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7 Twin Cities restaurants that serve you, and give back to the community

For these folks, they've demonstrated their world is bigger than food (and drink).

For these folks, they've demonstrated their world is bigger than food (and drink). Emily Cassel

It's not only the fantastic ice cream, beer, and entrees created at these spots that make us care deeply about them: From stepping up in the moment, to reopening their doors in models that contribute to greater equity, these establishments exemplify what it means to serve and nourish. Each also exhibits a sense hospitality that couldn't be bound by notions of "place" and "space." 

This is why we so strongly advocate for restaurants, folks! This industry's ability to provide a hub for service-minded individuals is unparalleled… and sometimes, as in the cases below, they have the potential to do a remarkable amount of good together, even in the midst of a gal-dang pandemic.

Seek a spot at their tables (or, yunno, curbs for pickup). 

Just/us 

Noting that whole stretches of the Twin Cities had become a food desert in a matter of days, Just/us sought to “bring food to the people of St. Paul and Minneapolis as they demand justice for George Floyd.” Mid-pandemic, for days on end, powered by PayPal donations, they provided the public with free meals at outdoor community spaces throughout the Twin Cities (including the memorial site at 38th and Chicago), and channeled all surplus tips and funds to Reclaim the Block. “It was alllll love!” As of this week, they’re back at home after their three-month COVID hiatus, slinging a totally revamped menu that’s available from their walk-up takeout window.  274 4th St. E., St. Paul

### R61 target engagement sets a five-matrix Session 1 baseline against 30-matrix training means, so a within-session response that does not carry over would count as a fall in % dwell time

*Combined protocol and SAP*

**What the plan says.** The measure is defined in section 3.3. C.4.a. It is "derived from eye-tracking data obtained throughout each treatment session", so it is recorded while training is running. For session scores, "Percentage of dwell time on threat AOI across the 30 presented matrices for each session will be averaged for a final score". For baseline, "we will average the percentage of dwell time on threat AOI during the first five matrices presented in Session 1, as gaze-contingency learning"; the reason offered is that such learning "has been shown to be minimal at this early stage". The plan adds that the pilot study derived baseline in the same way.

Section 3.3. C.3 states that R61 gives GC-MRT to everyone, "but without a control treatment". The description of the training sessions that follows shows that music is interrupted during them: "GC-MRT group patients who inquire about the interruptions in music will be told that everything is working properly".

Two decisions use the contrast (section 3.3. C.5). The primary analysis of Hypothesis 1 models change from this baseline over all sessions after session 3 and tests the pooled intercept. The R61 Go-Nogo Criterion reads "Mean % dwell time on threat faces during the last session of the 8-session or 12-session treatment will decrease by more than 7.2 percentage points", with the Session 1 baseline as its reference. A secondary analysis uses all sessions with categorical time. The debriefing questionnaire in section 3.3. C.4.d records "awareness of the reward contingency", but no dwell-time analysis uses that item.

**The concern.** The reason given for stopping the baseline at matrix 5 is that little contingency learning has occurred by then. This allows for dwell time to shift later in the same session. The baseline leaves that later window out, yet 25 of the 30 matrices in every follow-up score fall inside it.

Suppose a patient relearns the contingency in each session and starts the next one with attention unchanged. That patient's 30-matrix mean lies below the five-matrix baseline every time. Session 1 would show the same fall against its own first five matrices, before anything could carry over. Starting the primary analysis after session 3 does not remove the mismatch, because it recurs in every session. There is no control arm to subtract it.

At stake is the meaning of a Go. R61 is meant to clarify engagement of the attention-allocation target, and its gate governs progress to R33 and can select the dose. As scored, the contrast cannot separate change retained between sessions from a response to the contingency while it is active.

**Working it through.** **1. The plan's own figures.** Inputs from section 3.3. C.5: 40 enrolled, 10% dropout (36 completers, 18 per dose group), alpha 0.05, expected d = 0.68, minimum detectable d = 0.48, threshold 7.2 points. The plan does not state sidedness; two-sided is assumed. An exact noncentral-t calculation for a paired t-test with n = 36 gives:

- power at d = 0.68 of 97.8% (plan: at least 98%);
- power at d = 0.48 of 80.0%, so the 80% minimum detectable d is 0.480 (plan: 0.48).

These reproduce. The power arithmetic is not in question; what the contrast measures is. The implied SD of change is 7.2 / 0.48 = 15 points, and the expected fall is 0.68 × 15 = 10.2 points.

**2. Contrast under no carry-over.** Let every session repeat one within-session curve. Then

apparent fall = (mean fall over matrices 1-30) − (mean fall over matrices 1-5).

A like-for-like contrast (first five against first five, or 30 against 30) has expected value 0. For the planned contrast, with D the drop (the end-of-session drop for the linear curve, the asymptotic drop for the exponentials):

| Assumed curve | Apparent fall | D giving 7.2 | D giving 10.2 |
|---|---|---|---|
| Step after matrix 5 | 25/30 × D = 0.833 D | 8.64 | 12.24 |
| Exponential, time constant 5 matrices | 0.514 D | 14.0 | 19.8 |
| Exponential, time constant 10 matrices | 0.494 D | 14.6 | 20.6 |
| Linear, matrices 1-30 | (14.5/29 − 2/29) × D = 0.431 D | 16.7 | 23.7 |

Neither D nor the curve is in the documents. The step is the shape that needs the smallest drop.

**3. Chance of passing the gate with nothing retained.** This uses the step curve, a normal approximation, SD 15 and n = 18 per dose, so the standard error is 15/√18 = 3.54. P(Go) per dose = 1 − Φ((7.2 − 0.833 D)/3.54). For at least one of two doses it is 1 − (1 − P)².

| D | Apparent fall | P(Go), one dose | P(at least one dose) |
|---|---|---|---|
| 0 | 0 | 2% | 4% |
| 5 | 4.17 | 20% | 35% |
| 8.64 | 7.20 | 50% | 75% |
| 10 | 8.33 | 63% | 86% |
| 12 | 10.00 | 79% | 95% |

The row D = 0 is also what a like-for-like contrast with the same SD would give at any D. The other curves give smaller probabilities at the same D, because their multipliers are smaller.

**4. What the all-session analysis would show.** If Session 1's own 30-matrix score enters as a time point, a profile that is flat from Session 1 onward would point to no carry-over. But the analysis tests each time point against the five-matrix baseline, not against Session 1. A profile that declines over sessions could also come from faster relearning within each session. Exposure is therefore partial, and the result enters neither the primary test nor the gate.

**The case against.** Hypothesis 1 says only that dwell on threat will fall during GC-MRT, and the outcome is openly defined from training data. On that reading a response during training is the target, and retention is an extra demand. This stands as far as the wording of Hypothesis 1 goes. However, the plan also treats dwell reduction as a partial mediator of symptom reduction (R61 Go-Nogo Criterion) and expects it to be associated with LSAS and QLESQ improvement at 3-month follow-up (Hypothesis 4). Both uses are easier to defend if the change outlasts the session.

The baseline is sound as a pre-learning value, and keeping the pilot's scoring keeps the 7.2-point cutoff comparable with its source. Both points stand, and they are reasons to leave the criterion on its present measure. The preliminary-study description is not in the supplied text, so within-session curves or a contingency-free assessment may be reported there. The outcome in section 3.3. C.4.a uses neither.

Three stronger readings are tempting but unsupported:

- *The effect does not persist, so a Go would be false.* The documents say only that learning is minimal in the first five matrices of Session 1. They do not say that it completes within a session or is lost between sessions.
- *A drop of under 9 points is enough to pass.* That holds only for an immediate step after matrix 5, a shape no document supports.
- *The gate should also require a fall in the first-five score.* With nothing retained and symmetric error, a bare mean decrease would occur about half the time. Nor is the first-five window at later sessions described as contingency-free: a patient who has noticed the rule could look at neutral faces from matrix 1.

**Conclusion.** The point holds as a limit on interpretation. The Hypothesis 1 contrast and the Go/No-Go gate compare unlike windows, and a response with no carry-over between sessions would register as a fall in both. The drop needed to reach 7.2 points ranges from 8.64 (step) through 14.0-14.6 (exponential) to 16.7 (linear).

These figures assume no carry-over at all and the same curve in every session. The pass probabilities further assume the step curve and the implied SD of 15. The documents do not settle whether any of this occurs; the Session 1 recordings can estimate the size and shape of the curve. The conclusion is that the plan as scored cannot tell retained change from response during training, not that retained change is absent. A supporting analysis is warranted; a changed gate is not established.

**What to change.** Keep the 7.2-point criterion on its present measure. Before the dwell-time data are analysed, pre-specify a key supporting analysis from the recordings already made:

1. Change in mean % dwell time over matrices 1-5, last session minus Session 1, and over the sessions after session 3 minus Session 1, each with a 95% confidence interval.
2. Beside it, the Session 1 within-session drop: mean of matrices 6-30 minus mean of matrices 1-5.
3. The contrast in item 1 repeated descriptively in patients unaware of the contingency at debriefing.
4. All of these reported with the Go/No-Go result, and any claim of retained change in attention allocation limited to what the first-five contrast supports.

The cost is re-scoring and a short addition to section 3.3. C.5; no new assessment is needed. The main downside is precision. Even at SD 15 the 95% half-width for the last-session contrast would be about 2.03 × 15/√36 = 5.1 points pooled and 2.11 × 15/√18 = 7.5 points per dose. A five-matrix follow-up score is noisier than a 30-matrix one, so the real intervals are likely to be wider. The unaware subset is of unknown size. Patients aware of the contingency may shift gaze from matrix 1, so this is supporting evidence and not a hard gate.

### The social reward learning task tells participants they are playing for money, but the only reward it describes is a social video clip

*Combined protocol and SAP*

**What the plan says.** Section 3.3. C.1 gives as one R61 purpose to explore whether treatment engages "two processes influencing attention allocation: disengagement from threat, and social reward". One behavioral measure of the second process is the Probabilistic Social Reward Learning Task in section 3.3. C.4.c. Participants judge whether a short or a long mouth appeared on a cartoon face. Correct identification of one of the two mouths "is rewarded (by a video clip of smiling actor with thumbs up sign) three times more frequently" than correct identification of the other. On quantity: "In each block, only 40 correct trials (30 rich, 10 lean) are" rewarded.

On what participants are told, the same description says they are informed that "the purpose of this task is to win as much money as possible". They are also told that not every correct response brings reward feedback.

Modern Times 

“It does not feel right for us to try and reopen for business and continue operating as we previously had,” south Minneapolis’s Modern Times cafe wrote on June 7, by way of announcing that after falling quiet for months, they would once again welcome guests – but under a new business model that better reflects the present social climate. “After becoming nearly inoperable because of the COVID-19 pandemic, followed by police terror and civil unrest, we decided to temporarily transition to a business model whose sole purpose is to foster and support our greater community.” In practice, this means staff are working as volunteers, the cafe will operate on a pay-what-you-can basis, and – with the blessing of a landlord who furloughed their rent – all proceeds from the month of June will be donated back to community coffers. 3200 Chicago Ave. S., Minneapolis

Modist Brewing